The second mission is the Hurricane and Severe Storm Sentinel, or HS3, mission that is investigating how tropical storms form to become hurricanes. HS3, now in its second year, involves data collection by both of NASA's long-endurance Global Hawk aircraft over storm systems that develop over the Atlantic Ocean.

Teachers also received technical content instruction from mission scientists and engineers that included use of technology via an online tool to monitor missions real-time, and inquiry-based teaching and learning, as well as engineering design.

"Today was a motivating day. The presenters were great and the information extremely useful," expressed Southern California teacher Antonio Gamboa. "I have a much better grasp and understanding about the NASA missions and how I could integrate them into my class."

The experiences will be translated into classroom practice through a thematic STEM module developed during the program. The module also provided instruction on the use of Global Learning and Observations to Benefit the Environment (GLOBE), a worldwide hands-on primary and secondary school education program where students use GLOBE protocols to make data observations, and report these observations to the GLOBE website.

"I liked the GLOBE activities because I had not even been exposed to some of those instruments before," said Kentucky teacher Erica Lynch. "While weather may not be taught extensively in my subjects, I think the process of gathering data can be useful and beneficial in the classroom. Using a barometer to predict storms, finding wind speed, as well as determining temperature and humidity would tie in very well with flight projects."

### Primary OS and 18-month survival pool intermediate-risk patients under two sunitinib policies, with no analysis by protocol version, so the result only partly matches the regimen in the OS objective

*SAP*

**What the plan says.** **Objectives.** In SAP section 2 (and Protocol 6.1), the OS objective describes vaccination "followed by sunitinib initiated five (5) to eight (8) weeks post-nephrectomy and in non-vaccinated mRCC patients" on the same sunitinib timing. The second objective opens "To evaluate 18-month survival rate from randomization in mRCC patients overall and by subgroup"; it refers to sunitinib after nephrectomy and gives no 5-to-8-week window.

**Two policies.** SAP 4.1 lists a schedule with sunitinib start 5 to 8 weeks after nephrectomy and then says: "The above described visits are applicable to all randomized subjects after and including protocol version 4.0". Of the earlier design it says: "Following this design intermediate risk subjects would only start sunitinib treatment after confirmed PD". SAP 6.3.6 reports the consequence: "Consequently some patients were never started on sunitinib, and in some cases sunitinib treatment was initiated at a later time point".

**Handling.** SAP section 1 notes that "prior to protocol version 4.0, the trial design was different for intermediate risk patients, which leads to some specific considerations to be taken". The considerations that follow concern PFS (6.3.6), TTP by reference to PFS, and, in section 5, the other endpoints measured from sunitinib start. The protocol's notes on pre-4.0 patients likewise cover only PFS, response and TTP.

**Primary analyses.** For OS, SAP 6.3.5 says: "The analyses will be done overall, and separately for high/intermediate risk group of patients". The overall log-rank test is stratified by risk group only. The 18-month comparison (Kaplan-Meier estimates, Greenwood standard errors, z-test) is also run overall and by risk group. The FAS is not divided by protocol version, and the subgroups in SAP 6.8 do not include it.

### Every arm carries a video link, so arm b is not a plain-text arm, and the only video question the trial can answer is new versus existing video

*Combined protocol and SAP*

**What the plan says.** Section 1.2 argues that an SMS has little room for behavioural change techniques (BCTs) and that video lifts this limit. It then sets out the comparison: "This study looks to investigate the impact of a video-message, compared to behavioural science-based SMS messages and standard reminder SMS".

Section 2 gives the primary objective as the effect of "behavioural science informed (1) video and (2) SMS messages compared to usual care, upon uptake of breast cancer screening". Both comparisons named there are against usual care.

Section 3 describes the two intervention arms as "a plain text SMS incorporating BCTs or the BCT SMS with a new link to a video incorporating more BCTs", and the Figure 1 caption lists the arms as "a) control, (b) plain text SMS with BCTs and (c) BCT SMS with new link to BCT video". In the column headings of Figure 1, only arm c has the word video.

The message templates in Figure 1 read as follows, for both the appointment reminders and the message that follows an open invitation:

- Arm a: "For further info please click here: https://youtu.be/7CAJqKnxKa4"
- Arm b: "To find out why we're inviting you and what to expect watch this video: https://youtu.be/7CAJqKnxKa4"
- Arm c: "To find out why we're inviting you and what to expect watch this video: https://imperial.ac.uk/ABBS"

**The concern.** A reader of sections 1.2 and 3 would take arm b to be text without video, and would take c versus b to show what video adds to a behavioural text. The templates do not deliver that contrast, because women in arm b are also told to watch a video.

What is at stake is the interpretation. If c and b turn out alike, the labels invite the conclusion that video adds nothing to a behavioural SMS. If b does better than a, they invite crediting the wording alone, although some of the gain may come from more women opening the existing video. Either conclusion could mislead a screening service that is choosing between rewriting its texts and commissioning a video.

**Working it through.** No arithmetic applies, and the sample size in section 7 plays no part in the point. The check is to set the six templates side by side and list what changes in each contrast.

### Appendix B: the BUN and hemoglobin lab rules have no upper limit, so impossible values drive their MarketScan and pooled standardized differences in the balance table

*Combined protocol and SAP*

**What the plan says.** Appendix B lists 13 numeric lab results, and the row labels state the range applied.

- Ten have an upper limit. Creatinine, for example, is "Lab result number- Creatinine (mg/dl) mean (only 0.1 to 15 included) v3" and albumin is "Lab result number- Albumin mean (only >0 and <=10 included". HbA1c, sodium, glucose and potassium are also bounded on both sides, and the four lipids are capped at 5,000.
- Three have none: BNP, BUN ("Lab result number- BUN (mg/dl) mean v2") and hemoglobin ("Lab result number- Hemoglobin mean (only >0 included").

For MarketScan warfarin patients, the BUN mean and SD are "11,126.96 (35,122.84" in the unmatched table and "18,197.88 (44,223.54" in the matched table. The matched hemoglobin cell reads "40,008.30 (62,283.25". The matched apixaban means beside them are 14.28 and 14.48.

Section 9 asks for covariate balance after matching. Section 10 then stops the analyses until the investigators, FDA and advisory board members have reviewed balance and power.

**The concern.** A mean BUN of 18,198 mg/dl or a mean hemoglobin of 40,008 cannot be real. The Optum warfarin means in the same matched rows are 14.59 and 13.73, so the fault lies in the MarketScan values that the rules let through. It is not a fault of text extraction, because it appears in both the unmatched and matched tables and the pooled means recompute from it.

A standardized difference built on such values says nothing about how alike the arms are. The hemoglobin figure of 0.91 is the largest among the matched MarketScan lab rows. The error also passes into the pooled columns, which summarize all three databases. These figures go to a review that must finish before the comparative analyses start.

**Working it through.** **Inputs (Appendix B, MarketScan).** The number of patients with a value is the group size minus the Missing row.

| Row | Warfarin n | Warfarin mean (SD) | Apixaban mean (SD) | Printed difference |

This year's AREE participants included:

  • Jessica Chan, from Oak Knoll Montessori School in Los Angeles,
  • Natalie Twitchell from  Griffiths Middle School, Downey, Calif.,
  • Phyllis Friello from Baltimore School for the Arts, Baltimore, Md.,
  • Cristina  Navarro from the Billy Mitchell Elementary School in Hawthorne, Calif.,
  • Eric Sands from Wasco High School in Wasco, Calif.,
  • Thierno Tall from the Edward M. Kennedy Health Careers Academy in Cambridge, Mass.,
  • Jamie Ballard from Bunche Middle School in Costa Mesa, Calif.,
  • Antonio Gamboa from Garey High School in Pomona, Calif.,
  • Erica Lynch from McCracken County High School in Calvert City, Ky.,
  • Jalel Ben Hmida from Lafayette High School in Breaux Bridge, La.,
  • Laura Menard from St. Pius Elementary School in Lafayette, La.,
  • Heather Cavell of the Arizona Virtual Program, K-12 Schools, Vail, Ariz.